Isla Grande is the closest of the Caribbean islands to the mainland. It’s mainly a place for locals who want a quick dose of natural Caribbean beauty and tranquility and don’t mind that the hotels and restaurants are generally mediocre and the place a noisy party scene at times.
Those planning to go to Bocas del Toro or the San Blas Islands can easily give Isla Grande a miss; those archipelagos have much more to offer. It’s quite a humid place; be prepared for some serious afternoon napping.
Isla Grande is not really all that grand—it’s about five kilometers long and 1.5 kilometers wide and has around 1,000 inhabitants, most of whom live in the small town that runs along a single waterfront path facing the mainland. It consists mainly of a handful of simple hotels, some run-down houses, and a few tiny stores and open-air restaurants. The island is only a few hundred meters from the mainland.
Though Isla Grande has a couple of small beaches, this is not the place for vast expanses of sand. What the island mostly offers is the chance to laze about and enjoy some beautiful views of the forested mainland, clear blue ocean, and palm-covered nearby islands.
The beauty of this place has in the past been marred by the trash inhabitants and visitors tossed into the crystal waters. Little wonder the coral nearby is in sad shape. Recently, however, clean-up campaigns have greatly improved the look of the area. Less-disturbed spots are a short boat ride away.
Isla Grande tends to be dead during the week, especially in the rainy season. At these times, there are few dining options, and some of the hotels may be closed. Those who visit during a dry-season weekend, however, will likely find plenty of people having a rowdy good time and blasting music late into the night. Bear that in mind when considering a hotel in town.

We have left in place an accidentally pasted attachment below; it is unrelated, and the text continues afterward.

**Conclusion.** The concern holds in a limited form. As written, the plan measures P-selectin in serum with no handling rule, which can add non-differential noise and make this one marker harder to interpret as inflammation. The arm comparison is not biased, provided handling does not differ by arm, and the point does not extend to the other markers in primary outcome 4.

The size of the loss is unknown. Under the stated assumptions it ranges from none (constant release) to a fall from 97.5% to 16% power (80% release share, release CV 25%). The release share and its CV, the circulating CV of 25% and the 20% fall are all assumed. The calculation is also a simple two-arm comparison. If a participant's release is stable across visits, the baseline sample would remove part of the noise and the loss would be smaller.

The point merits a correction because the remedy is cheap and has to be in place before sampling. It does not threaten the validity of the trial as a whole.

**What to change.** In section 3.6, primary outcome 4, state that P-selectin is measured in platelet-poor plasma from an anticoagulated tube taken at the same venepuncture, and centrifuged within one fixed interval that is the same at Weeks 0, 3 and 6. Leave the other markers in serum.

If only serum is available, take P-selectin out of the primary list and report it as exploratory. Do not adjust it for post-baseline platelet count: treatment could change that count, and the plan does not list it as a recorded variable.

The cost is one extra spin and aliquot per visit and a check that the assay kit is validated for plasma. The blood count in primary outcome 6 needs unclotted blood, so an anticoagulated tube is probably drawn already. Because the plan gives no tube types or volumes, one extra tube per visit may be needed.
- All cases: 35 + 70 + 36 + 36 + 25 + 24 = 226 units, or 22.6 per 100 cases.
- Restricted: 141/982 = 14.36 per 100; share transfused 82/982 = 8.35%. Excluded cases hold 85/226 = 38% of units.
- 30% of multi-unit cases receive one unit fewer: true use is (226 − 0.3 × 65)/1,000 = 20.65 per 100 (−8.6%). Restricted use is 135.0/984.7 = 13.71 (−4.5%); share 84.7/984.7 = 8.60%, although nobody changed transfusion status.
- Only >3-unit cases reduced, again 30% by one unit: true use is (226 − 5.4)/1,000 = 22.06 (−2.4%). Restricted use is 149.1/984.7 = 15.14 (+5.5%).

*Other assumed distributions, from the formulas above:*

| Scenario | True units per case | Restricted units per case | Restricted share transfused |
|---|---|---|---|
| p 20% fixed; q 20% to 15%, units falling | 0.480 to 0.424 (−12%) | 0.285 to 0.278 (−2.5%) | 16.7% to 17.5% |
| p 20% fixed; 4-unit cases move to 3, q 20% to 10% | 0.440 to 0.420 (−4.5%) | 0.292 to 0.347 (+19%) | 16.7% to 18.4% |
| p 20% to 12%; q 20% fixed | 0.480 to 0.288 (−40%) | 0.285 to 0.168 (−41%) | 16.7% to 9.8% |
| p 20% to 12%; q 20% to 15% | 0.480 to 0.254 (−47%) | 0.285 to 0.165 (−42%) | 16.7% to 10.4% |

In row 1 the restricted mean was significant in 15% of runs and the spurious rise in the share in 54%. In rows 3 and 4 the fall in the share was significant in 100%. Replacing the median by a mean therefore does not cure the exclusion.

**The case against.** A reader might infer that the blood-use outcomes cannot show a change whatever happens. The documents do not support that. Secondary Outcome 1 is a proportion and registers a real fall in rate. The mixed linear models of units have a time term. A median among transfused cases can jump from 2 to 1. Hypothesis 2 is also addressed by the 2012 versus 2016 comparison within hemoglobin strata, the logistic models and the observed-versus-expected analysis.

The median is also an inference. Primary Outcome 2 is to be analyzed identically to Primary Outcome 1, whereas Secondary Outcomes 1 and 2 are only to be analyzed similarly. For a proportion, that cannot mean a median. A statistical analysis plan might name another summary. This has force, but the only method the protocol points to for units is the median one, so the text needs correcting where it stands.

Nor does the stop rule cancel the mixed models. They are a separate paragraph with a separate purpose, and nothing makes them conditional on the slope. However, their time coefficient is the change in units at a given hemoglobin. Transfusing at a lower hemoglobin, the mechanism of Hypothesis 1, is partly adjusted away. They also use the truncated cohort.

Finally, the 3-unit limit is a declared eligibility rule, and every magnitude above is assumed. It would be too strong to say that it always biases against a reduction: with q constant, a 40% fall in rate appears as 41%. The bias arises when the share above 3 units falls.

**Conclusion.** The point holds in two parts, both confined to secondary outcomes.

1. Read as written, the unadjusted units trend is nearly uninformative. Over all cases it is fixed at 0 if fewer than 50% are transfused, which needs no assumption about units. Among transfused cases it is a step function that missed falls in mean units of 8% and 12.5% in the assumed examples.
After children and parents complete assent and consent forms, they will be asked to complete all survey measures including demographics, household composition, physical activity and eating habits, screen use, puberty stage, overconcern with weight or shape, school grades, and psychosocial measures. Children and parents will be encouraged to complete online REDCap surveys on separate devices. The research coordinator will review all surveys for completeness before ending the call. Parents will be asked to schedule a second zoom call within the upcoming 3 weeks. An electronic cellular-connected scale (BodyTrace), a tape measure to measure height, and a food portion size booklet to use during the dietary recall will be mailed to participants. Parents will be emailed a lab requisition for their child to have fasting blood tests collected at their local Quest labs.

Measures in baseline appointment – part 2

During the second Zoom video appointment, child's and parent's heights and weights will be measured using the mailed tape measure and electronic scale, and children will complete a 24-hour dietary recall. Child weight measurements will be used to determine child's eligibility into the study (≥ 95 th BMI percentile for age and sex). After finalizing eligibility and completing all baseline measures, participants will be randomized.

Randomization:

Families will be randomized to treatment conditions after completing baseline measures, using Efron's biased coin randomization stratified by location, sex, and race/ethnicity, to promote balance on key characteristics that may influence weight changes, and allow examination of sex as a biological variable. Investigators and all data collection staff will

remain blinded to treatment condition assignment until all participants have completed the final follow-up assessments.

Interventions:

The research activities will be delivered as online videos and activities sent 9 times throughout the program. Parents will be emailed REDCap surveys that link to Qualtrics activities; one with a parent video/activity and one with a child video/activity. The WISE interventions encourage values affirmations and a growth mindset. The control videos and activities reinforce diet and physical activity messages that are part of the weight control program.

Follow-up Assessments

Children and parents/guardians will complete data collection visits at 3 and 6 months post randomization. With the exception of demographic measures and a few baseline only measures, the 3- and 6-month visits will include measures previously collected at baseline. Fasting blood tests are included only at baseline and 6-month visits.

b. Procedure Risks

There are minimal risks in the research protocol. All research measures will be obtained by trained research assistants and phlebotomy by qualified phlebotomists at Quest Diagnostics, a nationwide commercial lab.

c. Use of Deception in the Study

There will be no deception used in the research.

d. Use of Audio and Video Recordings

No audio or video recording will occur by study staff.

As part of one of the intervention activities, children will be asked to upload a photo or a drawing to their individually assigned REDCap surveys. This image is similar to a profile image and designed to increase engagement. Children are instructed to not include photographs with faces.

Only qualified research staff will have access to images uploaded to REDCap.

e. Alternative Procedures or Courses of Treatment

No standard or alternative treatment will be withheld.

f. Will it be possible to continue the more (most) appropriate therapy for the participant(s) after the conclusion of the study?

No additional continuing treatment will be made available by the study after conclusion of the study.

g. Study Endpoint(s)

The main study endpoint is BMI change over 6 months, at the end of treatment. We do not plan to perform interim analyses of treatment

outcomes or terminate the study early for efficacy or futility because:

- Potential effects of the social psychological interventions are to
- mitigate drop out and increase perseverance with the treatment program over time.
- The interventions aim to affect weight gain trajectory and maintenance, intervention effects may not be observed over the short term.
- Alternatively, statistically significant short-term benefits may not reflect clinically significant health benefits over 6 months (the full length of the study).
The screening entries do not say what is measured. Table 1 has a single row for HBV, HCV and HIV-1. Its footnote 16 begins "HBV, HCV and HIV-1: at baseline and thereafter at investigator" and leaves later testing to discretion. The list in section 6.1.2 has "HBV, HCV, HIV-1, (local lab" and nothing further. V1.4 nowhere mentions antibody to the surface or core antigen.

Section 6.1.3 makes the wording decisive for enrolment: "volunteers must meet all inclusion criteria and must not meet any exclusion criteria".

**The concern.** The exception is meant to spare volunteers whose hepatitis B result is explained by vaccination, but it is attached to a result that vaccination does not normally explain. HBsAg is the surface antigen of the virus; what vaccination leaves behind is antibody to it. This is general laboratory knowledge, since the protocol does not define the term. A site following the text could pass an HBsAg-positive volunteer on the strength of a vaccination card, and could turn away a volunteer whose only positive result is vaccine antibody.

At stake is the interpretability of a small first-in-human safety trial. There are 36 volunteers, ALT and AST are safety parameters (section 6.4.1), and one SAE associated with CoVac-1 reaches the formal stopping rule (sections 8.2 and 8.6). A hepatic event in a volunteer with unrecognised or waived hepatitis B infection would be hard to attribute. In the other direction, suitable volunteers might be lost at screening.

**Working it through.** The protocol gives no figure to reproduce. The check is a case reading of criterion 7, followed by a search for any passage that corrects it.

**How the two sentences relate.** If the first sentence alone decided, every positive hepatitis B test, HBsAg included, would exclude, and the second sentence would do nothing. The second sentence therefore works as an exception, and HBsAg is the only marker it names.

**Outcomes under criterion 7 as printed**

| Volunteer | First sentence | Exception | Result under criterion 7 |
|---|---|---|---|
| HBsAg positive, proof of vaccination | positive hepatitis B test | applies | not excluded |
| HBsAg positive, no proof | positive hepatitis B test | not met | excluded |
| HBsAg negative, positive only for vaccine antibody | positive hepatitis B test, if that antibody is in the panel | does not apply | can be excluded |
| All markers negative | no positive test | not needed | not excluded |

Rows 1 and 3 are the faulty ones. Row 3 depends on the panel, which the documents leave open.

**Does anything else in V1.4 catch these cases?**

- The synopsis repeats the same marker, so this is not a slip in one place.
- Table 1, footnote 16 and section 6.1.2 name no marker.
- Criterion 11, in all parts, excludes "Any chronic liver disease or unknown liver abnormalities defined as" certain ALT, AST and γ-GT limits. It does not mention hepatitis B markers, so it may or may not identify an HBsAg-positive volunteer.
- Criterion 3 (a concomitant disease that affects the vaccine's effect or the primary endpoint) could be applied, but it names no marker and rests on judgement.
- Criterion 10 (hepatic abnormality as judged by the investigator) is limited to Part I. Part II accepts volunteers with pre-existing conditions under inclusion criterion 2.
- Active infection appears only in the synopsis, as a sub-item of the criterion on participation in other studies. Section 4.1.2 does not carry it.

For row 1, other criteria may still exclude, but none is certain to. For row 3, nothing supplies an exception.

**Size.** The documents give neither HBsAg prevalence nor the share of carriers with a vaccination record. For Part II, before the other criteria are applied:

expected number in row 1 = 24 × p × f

There is not much to do on Isla Grande at night other than booze it up, and there aren’t even many places to do that. Patron saint festivals are held on June 24 and July 16 and involve celebrations on both land and sea.
Getting to Isla Grande
Access to Isla Grande is from the down-at-the-heels village of La Guaira, 120 kilometers from Panama City. La Guaira is 20 kilometers from Portobelo; just drive through town and continue along the same road. The trip from Panama City takes about two hours.
The road is often riddled with potholes. At the entrance to La Guaira look for a sign that reads Isla Grande. Take the left turn indicated. Park by the dock for free, or in the partially fenced-in area on the left, behind Doña Eme’s kiosk, for US$2 a day. The fee probably buys nothing but a specious sense of security, but I always go for it anyway. Obviously, don’t leave anything valuable in the car. When you come back, one or more teenagers may hit you up for change for “watching” the car. It’s up to you whether to give one of them anything, but they can be unpleasant if you don’t.
Those coming by bus from Panama City should take a Colón-bound bus and make sure it stops in Sabanitas. Get off at the El Rey supermarket in Sabanitas, which is right on the highway, and switch to a bus bound for La Guaira. The whole ride should cost less than US$5.
Any of the boatmen hanging around the dock at La Guaira will take you to the island (don’t expect life jackets). The ride takes about five minutes. The fee is US$1 per person to be dropped off in what passes for downtown Isla Grande. Expect to pay double at night, which you should avoid since few boats in these waters have lights. Boatmen may ask for more if they think you’re a clueless gringo. Settle on a price ahead of time, and clarify whether the rate is per person or per group.
Nearly every place on Isla Grande is easily accessible by foot. Those who want to visit Sister Moon or Bananas and don’t feel like hoofing it can hire a boatman down by the town waterfront for a couple of dollars. Your hotel can probably arrange for a boat back to the mainland at the end of your trip, but if not it should be easy to find one along the waterfront.
© William Friar from Moon Panama, 3rd Edition